A Hagerstown woman celebrates her 80th birthday by skydiving

July 17, 2010|By MARIE GILBERT
  • Darce Easton of Hagerstown, in pink, celebrated her 80th birthday by tandem skydiving from an airplane at the Chambersburg Skydiving Center at Franklin County (Pa.) Regional Airport. Easton jumped 1,400 feet.
Submitted photo,

Darce Easton stood at the door of a single-engine Cessna and looked out into a vast chasm of blue.

In a few moments, she would step off the edge, feel the rush of air in her face, then gently fall to the ground.

When it came to celebrating her 80th birthday, the Hagerstown woman decided to approach it with a sense of adventure.

She might as well jump.

"It's something I've always wanted to do," Easton said of skydiving.

Marking a milestone birthday seemed like the perfect occasion.

"I told people it would test my senility or my sanity," she joked.

Easton said she told her son about her interest in skydiving and his response was simple: "That can be arranged."

He contacted the Chambersburg Skydiving Center at Franklin County (Pa.) Regional Airport and Easton began filling out paperwork.

"That's when I knew it was really going to happen," she said.


Although her birthday is April 30, Easton said she had to delay the jump until July 10.

But it was worth it.

"It was a marvelous experience," she said. "The jump was super - except for one little problem."

Easton broke her ankle.

"I landed the way I was instructed," she said. "But my toe must have gotten caught on something and I broke a small bone."

But not even the injury could dampen her enthusiasm.

"I'm so glad I jumped," she said. "I could have broken my ankle walking out my front door. I may have broken a bone, but I got to do something special."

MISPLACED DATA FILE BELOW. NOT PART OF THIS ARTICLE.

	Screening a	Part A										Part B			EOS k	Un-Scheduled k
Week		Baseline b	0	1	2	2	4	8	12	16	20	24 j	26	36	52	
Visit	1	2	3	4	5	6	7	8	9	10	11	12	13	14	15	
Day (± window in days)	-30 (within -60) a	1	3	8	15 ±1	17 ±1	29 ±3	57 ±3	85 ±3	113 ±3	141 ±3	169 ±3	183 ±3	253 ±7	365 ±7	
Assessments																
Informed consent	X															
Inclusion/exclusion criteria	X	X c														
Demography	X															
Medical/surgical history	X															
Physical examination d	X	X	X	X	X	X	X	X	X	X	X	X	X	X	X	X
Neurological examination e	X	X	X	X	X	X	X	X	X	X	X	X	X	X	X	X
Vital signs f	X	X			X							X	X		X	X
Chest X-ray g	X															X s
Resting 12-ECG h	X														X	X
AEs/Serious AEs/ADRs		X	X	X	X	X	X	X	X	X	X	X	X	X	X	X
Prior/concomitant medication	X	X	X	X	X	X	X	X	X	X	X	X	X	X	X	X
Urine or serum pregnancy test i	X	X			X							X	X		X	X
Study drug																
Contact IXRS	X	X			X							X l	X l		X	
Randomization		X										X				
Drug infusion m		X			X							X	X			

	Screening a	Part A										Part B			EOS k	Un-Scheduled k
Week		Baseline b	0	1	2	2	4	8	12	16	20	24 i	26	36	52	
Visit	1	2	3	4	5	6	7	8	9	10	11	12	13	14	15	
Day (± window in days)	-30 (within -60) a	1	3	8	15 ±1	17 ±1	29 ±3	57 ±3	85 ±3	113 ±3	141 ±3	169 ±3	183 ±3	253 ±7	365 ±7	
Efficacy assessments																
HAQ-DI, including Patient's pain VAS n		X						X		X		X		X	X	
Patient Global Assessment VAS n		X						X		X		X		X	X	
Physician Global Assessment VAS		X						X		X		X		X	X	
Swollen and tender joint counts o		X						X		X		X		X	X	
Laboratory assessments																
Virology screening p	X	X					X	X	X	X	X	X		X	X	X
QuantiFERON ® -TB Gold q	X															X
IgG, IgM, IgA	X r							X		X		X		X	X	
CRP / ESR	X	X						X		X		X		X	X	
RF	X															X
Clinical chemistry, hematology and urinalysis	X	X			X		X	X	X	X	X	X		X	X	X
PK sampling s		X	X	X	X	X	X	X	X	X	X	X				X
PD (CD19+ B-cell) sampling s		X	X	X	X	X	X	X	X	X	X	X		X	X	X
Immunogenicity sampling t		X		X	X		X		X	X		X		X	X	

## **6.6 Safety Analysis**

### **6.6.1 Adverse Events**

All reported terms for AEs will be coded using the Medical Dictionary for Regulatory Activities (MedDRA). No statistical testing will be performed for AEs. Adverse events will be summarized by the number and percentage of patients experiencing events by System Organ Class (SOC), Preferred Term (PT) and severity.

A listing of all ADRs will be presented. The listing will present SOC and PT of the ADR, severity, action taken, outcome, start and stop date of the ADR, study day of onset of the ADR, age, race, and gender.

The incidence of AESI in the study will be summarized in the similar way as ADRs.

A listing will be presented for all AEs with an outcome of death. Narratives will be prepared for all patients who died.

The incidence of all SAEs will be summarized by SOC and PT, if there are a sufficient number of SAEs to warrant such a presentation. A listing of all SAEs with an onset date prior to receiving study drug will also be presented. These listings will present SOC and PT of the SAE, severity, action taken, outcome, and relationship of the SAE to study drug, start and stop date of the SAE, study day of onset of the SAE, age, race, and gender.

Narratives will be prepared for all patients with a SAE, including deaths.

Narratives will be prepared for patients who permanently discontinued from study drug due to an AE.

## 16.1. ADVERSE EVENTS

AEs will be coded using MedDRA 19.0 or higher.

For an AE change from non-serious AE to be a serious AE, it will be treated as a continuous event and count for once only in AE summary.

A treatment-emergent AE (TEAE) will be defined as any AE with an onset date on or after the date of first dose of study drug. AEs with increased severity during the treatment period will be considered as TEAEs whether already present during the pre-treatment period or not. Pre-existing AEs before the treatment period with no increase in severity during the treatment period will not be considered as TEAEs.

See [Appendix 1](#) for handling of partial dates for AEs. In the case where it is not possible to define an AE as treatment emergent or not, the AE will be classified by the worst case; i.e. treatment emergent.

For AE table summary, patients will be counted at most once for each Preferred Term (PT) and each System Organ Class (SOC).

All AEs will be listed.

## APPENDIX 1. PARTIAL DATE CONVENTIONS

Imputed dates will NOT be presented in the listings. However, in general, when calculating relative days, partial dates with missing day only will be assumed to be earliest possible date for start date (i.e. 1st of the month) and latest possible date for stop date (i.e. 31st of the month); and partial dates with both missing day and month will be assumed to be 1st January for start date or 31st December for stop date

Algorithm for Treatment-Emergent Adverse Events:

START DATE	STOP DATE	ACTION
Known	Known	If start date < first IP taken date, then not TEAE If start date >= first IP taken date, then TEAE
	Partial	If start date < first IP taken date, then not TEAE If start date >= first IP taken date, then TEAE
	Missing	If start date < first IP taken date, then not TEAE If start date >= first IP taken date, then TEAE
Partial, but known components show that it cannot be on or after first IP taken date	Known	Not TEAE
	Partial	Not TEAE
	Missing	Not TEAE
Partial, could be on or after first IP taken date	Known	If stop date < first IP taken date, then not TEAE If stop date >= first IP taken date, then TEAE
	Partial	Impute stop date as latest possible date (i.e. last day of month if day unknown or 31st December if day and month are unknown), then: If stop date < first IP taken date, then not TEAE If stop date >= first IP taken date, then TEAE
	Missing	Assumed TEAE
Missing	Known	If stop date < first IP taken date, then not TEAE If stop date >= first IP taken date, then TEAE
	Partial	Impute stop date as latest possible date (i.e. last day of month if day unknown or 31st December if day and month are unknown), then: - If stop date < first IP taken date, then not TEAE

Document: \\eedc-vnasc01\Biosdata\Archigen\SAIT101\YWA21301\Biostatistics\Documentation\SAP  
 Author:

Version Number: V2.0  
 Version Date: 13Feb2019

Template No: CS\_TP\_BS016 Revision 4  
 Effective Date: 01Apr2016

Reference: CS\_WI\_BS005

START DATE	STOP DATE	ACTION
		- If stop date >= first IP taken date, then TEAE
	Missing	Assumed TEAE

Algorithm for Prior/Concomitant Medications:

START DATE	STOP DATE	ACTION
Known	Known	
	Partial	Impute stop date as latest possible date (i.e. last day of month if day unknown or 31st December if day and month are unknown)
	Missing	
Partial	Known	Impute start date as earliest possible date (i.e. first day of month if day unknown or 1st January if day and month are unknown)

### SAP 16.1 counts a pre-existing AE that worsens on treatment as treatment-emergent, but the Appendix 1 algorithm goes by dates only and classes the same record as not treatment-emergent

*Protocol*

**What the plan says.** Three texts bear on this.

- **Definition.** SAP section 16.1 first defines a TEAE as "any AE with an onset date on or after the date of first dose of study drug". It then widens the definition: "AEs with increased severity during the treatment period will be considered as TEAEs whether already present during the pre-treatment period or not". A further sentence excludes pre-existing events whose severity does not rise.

Prior to the jump, Easton said she viewed a film, which gave her an idea of what to expect. Then, she headed skyward.

Easton said she jumped tandem, where the skydiver is harnessed to an trained professional.

"When it came time to jump, there was no hesitation on my part," she said. "I was excited about doing this."

Easton said she jumped from 1,400 feet and fell through a cloud when the first shoot opened. When the second shoot opened, she and her instructor were jerked slightly upward.

Then it was smooth sailing.

"We soared all over the area, with my partner pointing out landmarks," she said. "It was so beautiful to look down at the countryside. It was fabulous."

Though the landing wasn't as successful as she had hoped, Easton said she was treated "marvelously by the emergency room staff at Chambersburg Hospital."

"I was in and out in less than two hours," she said. "They were a super group of people."

Easton said she's always been the adventuresome type, "though I don't know if there is a proper adjective to describe me," she laughed.

She was born in Clear Spring and grew up at Washington Monument State Park, where her father was superintendent. She remembers her father escorting President Franklin Delano Roosevelt from South Mountain to Antietam Battlefield in 1937, when Alternate U.S. 40 was the only road from Washington, D.C., to Washington County.

She married Ernest Easton, a veteran of World War II, who died in 1987 after 37 years of marriage.

After retiring from teaching, Darce Easton said she began volunteering at the Washington County Hospital and Community Action Council, as well as The Miller House and the Washington County Rural Heritage Museum.

"I've always been a people person," she said. "I'm always interested in what's going on. I still don't know what I want to be when I grow up."

Easton said she likes to stay active and hasn't let her age slow her down.

"I think 80 is the new 60," she said. "I feel so blessed. So many of my friends have health problems and know the names of their medicines like the names of their children. I'm very lucky."

Easton said skydiving was just one of the many things on her to-do list including meeting a president.

"I think that would be quite an honor," she said. "I was very small when FDR came to Washington Monument, so it didn't mean to me then what it would mean to me now."

Easton said family and friends weren't really surprised when she told them she was going to jump out of an airplane.

"They know me," she said.

And, despite the injury, Easton said she would do it all over again, even though she doesn't think her family would be too happy.

Easton has no idea how she'll celebrate her 81st birthday "but it probably won't be falling out of a plane," she said. "I have a year to think about it."

She expects she'll be doing something special for many more birthdays.

"My mother lived to be 102," she said. "Maybe I can top that."

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